Author : Lawrence Ganti Rethinking glass as President of Customer Operations & Chief Business Officer at SiO2 Materials. Forbes Council Member.
Why is it that one of the biggest bottlenecks in getting advanced drug therapies and vaccines to patients who need them most is not an issue with the funding, or the research, or a lack of participants in trials — but the drug’s packaging?
The pharmaceutical industry is innovating every day to eradicate disease and treat illness, and even accomplished a massive feat in the past year to create, test and distribute Covid-19 vaccines around the world. Yet those drugs may get to the people who need them the most damaged or contaminated because of their packaging, which isn’t keeping pace with pharma innovation. In fact, the main material used in pharmaceutical packaging is glass invented 140 years ago, which has changed little since then and brings a realm of issues with it.
Are drug companies prepared for the future with the current state of packaging? I believe that the pharma packaging industry has reached a pivotal point where using the current materials may no longer be sustainable — but what’s next? Here are some of the trends shaping the future of pharma packaging today.
Trends That Will Shape The Future Of Pharma Packaging
The trends currently shaping the present and future of pharmaceutical packaging stem largely from the realization that the way things have been done may not be sustainable, adaptable or safe for the future — and that new options and alternatives are desperately needed.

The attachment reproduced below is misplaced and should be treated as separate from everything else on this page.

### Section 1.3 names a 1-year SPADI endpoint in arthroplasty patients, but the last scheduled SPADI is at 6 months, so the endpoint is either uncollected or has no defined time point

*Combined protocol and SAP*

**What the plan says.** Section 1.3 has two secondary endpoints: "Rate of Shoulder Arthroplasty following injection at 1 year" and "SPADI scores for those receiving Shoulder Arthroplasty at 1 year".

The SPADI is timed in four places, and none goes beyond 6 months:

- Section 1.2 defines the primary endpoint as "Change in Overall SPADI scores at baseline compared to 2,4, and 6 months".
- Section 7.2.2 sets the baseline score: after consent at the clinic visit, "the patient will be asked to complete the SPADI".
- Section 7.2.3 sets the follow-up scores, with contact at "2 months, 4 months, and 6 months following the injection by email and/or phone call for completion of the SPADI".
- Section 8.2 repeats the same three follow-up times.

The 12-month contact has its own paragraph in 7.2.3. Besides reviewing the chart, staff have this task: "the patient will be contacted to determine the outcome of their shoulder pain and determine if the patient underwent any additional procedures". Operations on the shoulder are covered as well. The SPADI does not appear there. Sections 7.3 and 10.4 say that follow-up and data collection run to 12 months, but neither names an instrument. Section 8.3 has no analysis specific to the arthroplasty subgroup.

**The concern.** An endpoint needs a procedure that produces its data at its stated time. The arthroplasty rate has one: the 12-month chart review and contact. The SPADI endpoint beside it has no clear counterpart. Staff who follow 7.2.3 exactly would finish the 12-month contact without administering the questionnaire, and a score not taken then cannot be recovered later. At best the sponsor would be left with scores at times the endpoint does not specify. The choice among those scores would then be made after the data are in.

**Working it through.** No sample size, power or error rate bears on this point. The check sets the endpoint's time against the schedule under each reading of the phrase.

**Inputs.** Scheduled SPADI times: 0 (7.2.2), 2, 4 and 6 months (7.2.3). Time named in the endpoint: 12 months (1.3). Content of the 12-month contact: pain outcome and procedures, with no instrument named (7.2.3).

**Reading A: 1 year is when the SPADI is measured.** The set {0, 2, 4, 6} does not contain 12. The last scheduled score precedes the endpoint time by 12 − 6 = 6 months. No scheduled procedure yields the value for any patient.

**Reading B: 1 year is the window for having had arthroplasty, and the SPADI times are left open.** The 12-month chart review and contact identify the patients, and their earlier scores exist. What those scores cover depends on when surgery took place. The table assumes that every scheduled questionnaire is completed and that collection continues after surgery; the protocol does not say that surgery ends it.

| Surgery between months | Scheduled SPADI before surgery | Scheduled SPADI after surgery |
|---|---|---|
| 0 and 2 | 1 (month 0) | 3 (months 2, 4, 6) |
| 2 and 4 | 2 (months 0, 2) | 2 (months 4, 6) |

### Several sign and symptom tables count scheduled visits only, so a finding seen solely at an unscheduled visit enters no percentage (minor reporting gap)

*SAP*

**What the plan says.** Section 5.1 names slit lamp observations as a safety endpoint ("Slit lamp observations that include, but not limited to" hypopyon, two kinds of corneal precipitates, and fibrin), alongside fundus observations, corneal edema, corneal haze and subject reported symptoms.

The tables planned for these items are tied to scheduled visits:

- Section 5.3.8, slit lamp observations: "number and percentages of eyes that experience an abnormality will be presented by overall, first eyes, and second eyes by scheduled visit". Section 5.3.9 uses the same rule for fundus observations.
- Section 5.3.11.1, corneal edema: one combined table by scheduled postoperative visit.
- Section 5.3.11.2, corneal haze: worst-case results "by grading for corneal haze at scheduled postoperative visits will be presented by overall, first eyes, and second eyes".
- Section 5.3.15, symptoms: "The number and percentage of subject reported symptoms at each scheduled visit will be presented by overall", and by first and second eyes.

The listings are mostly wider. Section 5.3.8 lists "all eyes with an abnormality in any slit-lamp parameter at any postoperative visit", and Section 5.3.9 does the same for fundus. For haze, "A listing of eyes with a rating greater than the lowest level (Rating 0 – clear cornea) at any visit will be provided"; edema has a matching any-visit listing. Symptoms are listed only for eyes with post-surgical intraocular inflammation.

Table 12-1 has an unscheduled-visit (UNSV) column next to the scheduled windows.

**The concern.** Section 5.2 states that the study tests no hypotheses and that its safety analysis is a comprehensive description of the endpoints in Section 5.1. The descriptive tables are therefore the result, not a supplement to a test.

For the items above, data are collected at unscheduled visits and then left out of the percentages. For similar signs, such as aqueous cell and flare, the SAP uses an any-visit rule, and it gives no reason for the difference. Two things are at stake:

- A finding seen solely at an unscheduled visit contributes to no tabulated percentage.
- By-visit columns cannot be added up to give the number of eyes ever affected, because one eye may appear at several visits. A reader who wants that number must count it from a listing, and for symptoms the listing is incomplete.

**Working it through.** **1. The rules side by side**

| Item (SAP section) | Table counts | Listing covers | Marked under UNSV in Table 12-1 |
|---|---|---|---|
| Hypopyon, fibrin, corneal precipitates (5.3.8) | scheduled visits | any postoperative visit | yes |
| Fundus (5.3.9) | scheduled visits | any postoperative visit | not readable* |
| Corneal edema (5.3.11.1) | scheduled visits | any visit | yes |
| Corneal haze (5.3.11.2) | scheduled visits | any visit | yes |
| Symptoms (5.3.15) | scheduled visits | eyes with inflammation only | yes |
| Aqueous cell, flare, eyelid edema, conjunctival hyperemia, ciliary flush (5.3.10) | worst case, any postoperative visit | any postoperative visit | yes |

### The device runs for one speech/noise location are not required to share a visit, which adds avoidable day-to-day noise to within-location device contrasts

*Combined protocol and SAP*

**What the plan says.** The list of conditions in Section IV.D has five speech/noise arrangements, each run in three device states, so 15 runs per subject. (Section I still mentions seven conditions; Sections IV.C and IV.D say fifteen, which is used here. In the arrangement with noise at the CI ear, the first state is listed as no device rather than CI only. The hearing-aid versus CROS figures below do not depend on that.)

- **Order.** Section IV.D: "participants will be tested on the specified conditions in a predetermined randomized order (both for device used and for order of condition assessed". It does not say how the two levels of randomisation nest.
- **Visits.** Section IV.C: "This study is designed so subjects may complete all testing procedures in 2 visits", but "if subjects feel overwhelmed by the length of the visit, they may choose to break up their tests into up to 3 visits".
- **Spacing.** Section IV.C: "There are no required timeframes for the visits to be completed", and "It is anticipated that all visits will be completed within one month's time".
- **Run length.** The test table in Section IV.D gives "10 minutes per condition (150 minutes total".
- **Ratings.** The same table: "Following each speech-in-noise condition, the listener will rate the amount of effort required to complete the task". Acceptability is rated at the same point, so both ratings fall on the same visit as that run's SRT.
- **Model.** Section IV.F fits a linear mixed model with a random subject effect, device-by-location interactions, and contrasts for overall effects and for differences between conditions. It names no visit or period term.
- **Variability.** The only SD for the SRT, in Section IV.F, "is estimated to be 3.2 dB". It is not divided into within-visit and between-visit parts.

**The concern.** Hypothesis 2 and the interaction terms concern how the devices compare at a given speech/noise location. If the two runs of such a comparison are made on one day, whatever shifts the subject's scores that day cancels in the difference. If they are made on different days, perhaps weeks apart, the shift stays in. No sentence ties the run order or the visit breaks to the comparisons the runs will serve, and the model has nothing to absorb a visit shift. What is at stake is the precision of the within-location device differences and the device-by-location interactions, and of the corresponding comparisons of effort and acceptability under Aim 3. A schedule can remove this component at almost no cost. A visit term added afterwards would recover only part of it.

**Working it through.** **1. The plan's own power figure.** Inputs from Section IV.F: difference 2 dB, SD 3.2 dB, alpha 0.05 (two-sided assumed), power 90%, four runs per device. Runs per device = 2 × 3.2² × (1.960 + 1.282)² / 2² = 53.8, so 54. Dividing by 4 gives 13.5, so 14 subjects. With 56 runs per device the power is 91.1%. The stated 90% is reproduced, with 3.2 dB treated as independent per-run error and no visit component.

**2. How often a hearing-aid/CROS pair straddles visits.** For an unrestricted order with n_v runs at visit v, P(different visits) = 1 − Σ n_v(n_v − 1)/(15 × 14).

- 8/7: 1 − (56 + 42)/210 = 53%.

One: Covid-19 And The Risk Of Glass Dependence
As drug makers devoted all their resources to creating, testing and getting a Covid-19 vaccine to the entire world, one challenge quickly became clear: the bottleneck would be the packaging. Not only was the sand that makes pharmaceutical-quality glass in high demand, but the need for enough glass vials to deliver vaccine doses to every person on the planet was also difficult to meet. As drug makers looked ahead to delivery, it became clear that there not only wasn’t enough glass vials in existence to fill the need, producing the number needed could have taken years — a non-negotiable time frame when it came to ending a global pandemic.
Since pharma glass manufacturing sits with just a few companies, the world was essentially at the mercy of their commitment to producing the containers needed. And with few alternatives available, the world realized that their dependence on glass was going to stall the end of the pandemic.
A focus for the near and far future will be having alternatives. That means diversifying glass manufacturing companies so there are options outside the major suppliers. It also means creating vials and drug delivery containers from new materials that are just as effective, if not more so, than glass, but that can be produced quickly, are resistant to breakage, don’t risk delamination or contamination of the drugs, and generally eliminate the issues glass is responsible for.
Two: Rise Of Biologics And Molecular Diagnostics